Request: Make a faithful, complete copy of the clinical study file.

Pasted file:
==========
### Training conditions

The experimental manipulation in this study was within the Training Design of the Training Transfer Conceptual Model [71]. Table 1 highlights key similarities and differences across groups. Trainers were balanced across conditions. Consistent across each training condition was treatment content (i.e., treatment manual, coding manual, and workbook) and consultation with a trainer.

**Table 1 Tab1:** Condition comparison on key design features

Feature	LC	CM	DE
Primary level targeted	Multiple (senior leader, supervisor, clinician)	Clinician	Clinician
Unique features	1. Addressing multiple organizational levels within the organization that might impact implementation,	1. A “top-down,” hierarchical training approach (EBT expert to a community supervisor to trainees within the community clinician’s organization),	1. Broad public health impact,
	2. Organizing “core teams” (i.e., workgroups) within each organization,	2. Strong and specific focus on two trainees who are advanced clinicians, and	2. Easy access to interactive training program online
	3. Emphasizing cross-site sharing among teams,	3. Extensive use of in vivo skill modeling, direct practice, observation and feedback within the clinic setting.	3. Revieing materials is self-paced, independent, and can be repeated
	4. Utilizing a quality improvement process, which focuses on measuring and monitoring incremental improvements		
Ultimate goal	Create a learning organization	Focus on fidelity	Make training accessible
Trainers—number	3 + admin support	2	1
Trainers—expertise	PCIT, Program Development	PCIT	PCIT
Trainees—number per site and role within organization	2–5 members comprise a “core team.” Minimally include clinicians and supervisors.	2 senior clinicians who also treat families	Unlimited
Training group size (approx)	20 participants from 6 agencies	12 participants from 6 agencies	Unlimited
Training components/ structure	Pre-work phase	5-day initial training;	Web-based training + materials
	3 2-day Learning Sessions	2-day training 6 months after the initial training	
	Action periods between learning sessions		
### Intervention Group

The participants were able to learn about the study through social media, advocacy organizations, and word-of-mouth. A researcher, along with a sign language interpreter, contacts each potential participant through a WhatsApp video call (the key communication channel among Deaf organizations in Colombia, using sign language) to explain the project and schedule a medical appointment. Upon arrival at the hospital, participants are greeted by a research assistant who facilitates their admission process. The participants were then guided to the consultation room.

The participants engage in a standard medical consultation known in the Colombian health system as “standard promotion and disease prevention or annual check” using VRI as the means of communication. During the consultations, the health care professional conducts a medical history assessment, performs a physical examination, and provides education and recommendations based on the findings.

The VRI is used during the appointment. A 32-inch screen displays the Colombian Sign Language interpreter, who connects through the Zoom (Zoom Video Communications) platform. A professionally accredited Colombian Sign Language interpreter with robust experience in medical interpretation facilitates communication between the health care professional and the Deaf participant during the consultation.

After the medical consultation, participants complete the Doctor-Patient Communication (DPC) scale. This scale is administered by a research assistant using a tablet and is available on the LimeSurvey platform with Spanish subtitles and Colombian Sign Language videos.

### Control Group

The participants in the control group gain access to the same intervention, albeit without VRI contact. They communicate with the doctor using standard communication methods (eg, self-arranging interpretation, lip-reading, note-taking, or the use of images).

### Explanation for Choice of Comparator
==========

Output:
### Training conditions

The experimental manipulation in this study was within the Training Design of the Training Transfer Conceptual Model [71]. Table 1 highlights key similarities and differences across groups. Trainers were balanced across conditions. Consistent across each training condition was treatment content (i.e., treatment manual, coding manual, and workbook) and consultation with a trainer.

**Table 1 Tab1:** Condition comparison on key design features

Feature	LC	CM	DE
Primary level targeted	Multiple (senior leader, supervisor, clinician)	Clinician	Clinician
Unique features	1. Addressing multiple organizational levels within the organization that might impact implementation,	1. A “top-down,” hierarchical training approach (EBT expert to a community supervisor to trainees within the community clinician’s organization),	1. Broad public health impact,
	2. Organizing “core teams” (i.e., workgroups) within each organization,	2. Strong and specific focus on two trainees who are advanced clinicians, and	2. Easy access to interactive training program online
	3. Emphasizing cross-site sharing among teams,	3. Extensive use of in vivo skill modeling, direct practice, observation and feedback within the clinic setting.	3. Revieing materials is self-paced, independent, and can be repeated
	4. Utilizing a quality improvement process, which focuses on measuring and monitoring incremental improvements		
Ultimate goal	Create a learning organization	Focus on fidelity	Make training accessible
Trainers—number	3 + admin support	2	1
Trainers—expertise	PCIT, Program Development	PCIT	PCIT
Trainees—number per site and role within organization	2–5 members comprise a “core team.” Minimally include clinicians and supervisors.	2 senior clinicians who also treat families	Unlimited
Training group size (approx)	20 participants from 6 agencies	12 participants from 6 agencies	Unlimited
Training components/ structure	Pre-work phase	5-day initial training;	Web-based training + materials
	3 2-day Learning Sessions	2-day training 6 months after the initial training	
	Action periods between learning sessions		
### Intervention Group

The participants were able to learn about the study through social media, advocacy organizations, and word-of-mouth. A researcher, along with a sign language interpreter, contacts each potential participant through a WhatsApp video call (the key communication channel among Deaf organizations in Colombia, using sign language) to explain the project and schedule a medical appointment. Upon arrival at the hospital, participants are greeted by a research assistant who facilitates their admission process. The participants were then guided to the consultation room.

The participants engage in a standard medical consultation known in the Colombian health system as “standard promotion and disease prevention or annual check” using VRI as the means of communication. During the consultations, the health care professional conducts a medical history assessment, performs a physical examination, and provides education and recommendations based on the findings.

The VRI is used during the appointment. A 32-inch screen displays the Colombian Sign Language interpreter, who connects through the Zoom (Zoom Video Communications) platform. A professionally accredited Colombian Sign Language interpreter with robust experience in medical interpretation facilitates communication between the health care professional and the Deaf participant during the consultation.

After the medical consultation, participants complete the Doctor-Patient Communication (DPC) scale. This scale is administered by a research assistant using a tablet and is available on the LimeSurvey platform with Spanish subtitles and Colombian Sign Language videos.

### Control Group

The participants in the control group gain access to the same intervention, albeit without VRI contact. They communicate with the doctor using standard communication methods (eg, self-arranging interpretation, lip-reading, note-taking, or the use of images).

### Explanation for Choice of Comparator